Well certainly it is. I told Vince when we’d visit quite a bit while I was up there. And again I had such an easy time working with him cause he books the same way I do. He books out to where–he books the matches to where he wants to be. And he figures them and works how to get there and then how to go on past it. Well that’s what you have to do. So Vince is an extremely talented booker. But that’s one of the things I said to him. I said the biggest mistake you made was killing off the little guy. Because now you have–you have no where to go to get new talent. And the sad thing about what his set up is–is that his set up is that they’re exposed. They’re exposed nationwide; they’re exposed everywhere. And I don’t care who the fans are: if you have chocolate cake every week, you get tired of chocolate. You want somebody or something else. So really by killing off all the little places, where you could have had talent stashed and you could’ve had them learning and growing and everything else–and he admitted that. He said now that I see that, but it’s hard to go back and change something around once you’ve already taken it in a certain direction. But that’s a huge problem for him as how it works. And also to that guy whoever he is who walked out, he should realize possibly that’s gonna bite him in the butt. But then today it’s amazing to me is how short-term the memories are–well not really it’s always been that way. The promoters have a short term memory often if they think you can make them some money. You know, they are going to bring you back in the fold and try to take the money. So a lot of that stuff is just a product of it. But still to me, there were a couple of good friends of mine that their words became no good. And I’ll never forget one of them who–I ran into him at Dallas Airport. And he said hey boss why don’t you use me anymore? And I said cause your word’s no good. I said let me buy you lunch, let’s sit here and shoot the breeze. I like you as a person, but your word is no good. You’re playing a game. You’re hijacking promoters. You agreed to a deal and then you come to town, check the gate, then you raise your money after you walk away on the building. So people know who it would be double hurting to the promotion and to the fans because they knew you were there and you decided to walk. And so those kinds of things, that sometimes–a lot of people get excited and think boy he’s really a fantastic guy because he doesn’t kiss anybody’s ass. It’s not about whose butt you kiss, it’s about how you conduct your business.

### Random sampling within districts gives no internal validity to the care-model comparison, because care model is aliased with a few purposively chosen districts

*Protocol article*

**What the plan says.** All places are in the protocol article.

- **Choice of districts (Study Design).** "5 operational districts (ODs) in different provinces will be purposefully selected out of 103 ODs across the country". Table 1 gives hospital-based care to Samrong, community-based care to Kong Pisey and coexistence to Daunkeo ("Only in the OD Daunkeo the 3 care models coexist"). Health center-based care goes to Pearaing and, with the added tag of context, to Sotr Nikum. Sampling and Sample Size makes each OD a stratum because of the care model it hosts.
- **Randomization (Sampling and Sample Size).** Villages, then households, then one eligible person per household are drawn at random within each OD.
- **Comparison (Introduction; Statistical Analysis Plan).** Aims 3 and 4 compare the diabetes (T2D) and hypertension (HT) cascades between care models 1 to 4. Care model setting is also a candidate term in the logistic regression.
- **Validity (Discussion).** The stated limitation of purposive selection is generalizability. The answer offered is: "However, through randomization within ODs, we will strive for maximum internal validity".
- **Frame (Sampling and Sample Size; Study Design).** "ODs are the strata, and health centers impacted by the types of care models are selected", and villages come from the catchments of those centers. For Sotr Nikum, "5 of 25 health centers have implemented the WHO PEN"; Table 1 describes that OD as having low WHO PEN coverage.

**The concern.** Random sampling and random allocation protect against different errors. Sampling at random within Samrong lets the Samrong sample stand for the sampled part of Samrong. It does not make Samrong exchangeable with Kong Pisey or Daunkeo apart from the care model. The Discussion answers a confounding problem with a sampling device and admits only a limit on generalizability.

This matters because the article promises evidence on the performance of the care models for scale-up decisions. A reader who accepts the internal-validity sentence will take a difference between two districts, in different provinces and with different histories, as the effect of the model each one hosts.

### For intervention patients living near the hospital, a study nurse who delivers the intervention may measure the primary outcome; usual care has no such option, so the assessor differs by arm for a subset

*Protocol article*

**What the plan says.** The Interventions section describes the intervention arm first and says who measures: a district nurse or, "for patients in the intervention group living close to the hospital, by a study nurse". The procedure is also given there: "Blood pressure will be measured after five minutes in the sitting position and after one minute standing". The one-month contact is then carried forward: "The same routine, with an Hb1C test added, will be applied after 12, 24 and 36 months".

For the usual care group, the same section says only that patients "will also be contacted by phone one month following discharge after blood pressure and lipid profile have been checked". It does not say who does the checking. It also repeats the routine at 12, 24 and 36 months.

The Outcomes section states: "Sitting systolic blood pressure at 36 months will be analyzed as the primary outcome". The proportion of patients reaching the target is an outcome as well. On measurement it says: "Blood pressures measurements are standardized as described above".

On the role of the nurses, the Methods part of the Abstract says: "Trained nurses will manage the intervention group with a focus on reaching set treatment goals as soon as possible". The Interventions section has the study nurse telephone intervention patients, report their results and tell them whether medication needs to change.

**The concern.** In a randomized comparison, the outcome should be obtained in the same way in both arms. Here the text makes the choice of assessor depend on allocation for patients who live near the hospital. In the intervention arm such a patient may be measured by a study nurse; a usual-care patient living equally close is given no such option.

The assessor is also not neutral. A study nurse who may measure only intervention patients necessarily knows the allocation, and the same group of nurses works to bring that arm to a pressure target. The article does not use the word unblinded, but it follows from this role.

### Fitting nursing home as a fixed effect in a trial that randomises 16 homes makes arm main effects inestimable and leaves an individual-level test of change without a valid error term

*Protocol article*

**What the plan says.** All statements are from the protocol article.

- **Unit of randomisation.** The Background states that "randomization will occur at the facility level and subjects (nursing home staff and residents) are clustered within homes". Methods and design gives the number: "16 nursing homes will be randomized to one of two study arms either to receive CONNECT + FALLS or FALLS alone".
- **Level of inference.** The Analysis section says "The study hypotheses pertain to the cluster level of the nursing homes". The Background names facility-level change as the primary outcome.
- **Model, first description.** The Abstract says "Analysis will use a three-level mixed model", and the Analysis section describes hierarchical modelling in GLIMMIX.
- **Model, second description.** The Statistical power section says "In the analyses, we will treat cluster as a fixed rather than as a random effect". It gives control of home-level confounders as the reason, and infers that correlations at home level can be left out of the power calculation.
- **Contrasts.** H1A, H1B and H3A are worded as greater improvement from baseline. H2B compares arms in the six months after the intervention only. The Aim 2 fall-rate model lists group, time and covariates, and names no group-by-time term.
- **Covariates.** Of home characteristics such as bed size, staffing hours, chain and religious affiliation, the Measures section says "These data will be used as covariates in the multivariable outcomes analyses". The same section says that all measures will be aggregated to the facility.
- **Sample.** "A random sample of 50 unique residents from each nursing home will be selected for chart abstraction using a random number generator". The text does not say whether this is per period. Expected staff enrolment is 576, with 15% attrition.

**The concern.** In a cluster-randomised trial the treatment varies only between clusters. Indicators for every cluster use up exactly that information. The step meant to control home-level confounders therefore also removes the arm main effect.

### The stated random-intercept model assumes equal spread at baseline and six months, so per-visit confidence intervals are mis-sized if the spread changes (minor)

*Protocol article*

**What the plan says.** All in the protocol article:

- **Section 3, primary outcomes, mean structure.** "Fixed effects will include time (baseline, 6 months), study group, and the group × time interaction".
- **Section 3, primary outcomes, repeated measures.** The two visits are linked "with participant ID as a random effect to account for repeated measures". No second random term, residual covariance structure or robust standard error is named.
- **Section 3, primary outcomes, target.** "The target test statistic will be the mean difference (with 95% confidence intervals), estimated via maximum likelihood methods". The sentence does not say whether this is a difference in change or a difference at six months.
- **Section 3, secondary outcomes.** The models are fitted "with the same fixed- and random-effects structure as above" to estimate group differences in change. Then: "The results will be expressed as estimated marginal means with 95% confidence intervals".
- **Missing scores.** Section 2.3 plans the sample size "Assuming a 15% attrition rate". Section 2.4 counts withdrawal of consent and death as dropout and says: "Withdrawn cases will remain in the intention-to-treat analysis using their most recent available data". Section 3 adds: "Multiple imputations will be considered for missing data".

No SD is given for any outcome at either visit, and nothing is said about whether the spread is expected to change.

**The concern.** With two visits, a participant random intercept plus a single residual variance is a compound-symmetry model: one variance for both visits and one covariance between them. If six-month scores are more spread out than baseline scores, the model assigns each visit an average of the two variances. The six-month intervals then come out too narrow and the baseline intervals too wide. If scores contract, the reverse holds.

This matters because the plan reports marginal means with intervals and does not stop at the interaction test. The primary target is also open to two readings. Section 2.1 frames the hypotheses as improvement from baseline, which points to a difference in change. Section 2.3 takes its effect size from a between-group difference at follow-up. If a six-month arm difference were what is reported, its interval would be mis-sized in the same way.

How he feels about reuniting with all the legends and old friends at the Mid-South Legends fan fest taking place during Wrestlemania 30 weekend:
Well I’m still the boss and if (Jim) Cornette’s not careful; I’ll slap him! (Laughs) Oh let me tell you, it will be thrilling. The couple of Hall of Fame inductions that I’ve gone to, that alone has been so thrilling. I was just—the one in New York, I hadn’t seen Paul Vachone since we were in Minneapolis together. There was one guy who came up to me. He was just an underneath guy on the card. He says I was on the card with you in Pittsburgh 50 years ago! So that’s priceless to see people. I had a girl wrestler come up to my wife and I and say you were the only promoter in the years I worked that told me how hard you thought I worked and thanked me for working so hard. Things like that, they’re just beautiful things that happen. And the guys that you’re talking about are gonna be there. We were in Jackson, Mississippi about a year ago and Ted DiBiase came out and we sat and talked for over an hour while my wife was conducting some business. So these things—these things are just wonderful when you get to share with the guys. And especially my era because many of them are passing on. They’re transitioning. I just feel blessed when I get the opportunity to see one of them before they go on. Dick Murdoch; who was so important, tremendously important in my career in Mid-South; I got to see him a couple of months before he passed away. And Gary Hart had been calling me every week before he passed. And Skandor Akbar and I would talk quite a bit. And you realize that some of these guys, you may not see them tomorrow.
On Gary Hart: